From: Lawyer's Guide to the Forensic Sciences
Discusses forensic anthropology, beginning with an overview of the science of forensic anthropology, which is used to identify the biological profile and provide trauma analysis. The role of the forensic anthropologist in criminal cases is also explained, and legal context is given.
Tracy Rogers, BA, MA, PhD, is the director of the Forensic Science Program at the University of Toronto Mississauga and an associate professor of anthropology. She is a forensic anthropologist who has been actively involved in case work since 1998, and is currently a consultant to the Ontario Forensic Pathology Service. Dr. Rogers has worked on cases in Ontario, Manitoba, and British Columbia, and most notably was the primary forensic anthropologist during the investigation of serial killer Robert Pickton in 2002–2003. She has been qualified as an expert witness in the B.C. Supreme Court, the Court of Queen’s Bench of Manitoba, and the Ontario Court of Justice. Her research interests involve the identification of unknown skeletal remains, including methods of estimating the age-at-death of an individual from the skeleton; skeletal sex determination; skeletal techniques for assessing the ancestry/biogeographical origin of the deceased; and positive identification of unidentified human remains. Related topics include factors influencing skeletal health, the study of juvenile skeletons, and trauma analysis. She also researches the application of new technologies to the documentation and analysis of outdoor crime scenes and clandestine graves, including 3D methods of capturing data that are both geospecific and quantifiable.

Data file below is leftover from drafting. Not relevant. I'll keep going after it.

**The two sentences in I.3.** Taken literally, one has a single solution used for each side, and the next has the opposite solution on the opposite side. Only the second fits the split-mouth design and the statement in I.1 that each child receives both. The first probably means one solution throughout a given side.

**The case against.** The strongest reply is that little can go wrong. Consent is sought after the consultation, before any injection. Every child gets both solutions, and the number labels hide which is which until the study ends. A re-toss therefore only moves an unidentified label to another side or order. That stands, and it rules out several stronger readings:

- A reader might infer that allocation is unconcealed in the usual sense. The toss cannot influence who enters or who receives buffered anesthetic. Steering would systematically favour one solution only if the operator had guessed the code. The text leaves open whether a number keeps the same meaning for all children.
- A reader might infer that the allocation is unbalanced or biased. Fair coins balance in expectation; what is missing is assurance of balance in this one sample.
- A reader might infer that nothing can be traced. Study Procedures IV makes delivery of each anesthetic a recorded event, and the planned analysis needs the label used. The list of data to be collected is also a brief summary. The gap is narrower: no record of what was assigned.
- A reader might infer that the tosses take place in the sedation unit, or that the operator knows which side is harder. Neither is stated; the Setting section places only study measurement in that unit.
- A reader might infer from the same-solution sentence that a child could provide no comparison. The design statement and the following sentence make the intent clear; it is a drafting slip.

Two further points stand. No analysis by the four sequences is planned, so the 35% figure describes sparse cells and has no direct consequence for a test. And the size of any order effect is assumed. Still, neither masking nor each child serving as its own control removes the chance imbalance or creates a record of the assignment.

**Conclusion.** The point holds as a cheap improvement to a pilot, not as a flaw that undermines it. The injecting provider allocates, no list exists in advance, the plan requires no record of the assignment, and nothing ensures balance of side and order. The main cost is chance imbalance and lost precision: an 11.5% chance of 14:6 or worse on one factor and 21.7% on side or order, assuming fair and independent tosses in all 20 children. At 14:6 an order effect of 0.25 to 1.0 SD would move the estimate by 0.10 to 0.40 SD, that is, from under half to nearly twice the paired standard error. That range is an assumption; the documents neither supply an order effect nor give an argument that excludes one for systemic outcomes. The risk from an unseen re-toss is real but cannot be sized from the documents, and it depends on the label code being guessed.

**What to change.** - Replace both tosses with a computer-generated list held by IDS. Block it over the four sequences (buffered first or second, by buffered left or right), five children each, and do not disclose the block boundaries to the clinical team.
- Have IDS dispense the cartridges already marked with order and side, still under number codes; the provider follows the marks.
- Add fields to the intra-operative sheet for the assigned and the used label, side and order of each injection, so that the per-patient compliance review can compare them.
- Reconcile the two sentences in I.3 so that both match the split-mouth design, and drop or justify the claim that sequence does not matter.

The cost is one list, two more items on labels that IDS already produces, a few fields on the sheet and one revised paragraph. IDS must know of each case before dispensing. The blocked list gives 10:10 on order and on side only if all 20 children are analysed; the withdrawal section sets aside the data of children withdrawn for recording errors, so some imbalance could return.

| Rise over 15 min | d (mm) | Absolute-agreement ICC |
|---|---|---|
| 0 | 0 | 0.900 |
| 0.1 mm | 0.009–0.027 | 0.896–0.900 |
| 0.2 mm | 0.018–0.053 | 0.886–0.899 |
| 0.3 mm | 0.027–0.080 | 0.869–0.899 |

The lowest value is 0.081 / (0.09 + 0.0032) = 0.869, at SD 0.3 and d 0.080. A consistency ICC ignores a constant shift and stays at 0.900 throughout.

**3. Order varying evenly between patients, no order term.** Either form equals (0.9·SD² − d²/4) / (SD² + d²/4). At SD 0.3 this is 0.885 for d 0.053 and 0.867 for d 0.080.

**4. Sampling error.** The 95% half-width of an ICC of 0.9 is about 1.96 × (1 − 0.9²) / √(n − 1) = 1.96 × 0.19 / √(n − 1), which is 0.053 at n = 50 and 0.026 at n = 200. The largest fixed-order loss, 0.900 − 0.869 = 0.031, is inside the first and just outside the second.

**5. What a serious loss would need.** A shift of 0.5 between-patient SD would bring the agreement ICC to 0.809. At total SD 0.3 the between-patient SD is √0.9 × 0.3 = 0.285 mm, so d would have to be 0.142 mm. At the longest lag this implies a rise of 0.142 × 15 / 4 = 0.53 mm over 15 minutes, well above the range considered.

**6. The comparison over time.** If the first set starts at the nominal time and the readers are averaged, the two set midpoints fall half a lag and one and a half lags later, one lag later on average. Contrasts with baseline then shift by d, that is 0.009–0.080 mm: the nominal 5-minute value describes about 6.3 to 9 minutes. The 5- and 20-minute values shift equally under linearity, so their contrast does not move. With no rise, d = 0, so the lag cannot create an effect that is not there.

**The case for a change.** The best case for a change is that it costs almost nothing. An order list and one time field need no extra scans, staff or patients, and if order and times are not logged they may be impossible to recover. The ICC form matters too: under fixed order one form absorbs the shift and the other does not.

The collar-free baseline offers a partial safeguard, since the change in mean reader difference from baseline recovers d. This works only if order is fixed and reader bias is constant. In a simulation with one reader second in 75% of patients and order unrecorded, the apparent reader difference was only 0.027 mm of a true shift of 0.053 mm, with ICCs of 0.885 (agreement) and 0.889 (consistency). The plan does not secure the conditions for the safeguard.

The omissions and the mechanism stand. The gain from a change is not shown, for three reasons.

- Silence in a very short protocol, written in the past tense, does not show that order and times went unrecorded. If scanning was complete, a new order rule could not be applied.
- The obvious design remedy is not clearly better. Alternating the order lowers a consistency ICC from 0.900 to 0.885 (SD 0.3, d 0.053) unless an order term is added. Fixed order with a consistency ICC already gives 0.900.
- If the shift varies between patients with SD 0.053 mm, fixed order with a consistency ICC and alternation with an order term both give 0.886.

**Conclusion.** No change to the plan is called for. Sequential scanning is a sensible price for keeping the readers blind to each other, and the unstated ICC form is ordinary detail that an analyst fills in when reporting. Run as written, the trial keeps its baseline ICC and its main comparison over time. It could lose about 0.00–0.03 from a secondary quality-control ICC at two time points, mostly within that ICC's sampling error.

Caitlin M. Pakosh, HBSc, JD, has been working as case management counsel of Innocence Canada (formerly known as AIDWYC) since 2012 and is responsible for managing the Association’s cases across Canada. She obtained her honours bachelor of science degree, specializing in forensic anthropology and earning a minor in biology, from the University of Toronto Mississauga in 2008. Her undergraduate thesis, which examined the decomposition of dismembered pig limbs enclosed in plastic bags and submerged in Lake Ontario, was conducted during her internship with the Toronto Police Service Marine Unit and published in the Journal of Forensic Sciences in 2009. Ms. Pakosh obtained her Juris Doctor degree from the University of Calgary in 2011. She has appeared in the Court of Appeal for Ontario and has worked on intervener and appellate cases that have appeared at a variety of levels of court, including the Supreme Court of Canada, as well as ministerial review applications. Since 2013, Ms. Pakosh has cross-examined forensic science students in annual mock trials at the University of Toronto Mississauga, where students practise being expert witnesses. She is a member of the Criminal Lawyers’ Association and the National Association of Criminal Defense Lawyers. She is also an associate member of the American Academy of Forensic Sciences and the Canadian Society of Forensic Science.